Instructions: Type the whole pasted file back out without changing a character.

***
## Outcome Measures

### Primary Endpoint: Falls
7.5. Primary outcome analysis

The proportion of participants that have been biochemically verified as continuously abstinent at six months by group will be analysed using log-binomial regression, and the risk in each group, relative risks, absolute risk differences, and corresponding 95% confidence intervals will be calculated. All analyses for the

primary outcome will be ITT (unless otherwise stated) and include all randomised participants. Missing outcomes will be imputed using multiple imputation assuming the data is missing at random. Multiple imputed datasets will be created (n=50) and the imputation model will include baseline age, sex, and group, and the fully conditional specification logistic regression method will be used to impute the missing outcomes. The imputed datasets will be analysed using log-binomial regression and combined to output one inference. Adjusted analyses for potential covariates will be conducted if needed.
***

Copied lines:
## Outcome Measures

### Primary Endpoint: Falls
7.5. Primary outcome analysis

The proportion of participants that have been biochemically verified as continuously abstinent at six months by group will be analysed using log-binomial regression, and the risk in each group, relative risks, absolute risk differences, and corresponding 95% confidence intervals will be calculated. All analyses for the

primary outcome will be ITT (unless otherwise stated) and include all randomised participants. Missing outcomes will be imputed using multiple imputation assuming the data is missing at random. Multiple imputed datasets will be created (n=50) and the imputation model will include baseline age, sex, and group, and the fully conditional specification logistic regression method will be used to impute the missing outcomes. The imputed datasets will be analysed using log-binomial regression and combined to output one inference. Adjusted analyses for potential covariates will be conducted if needed.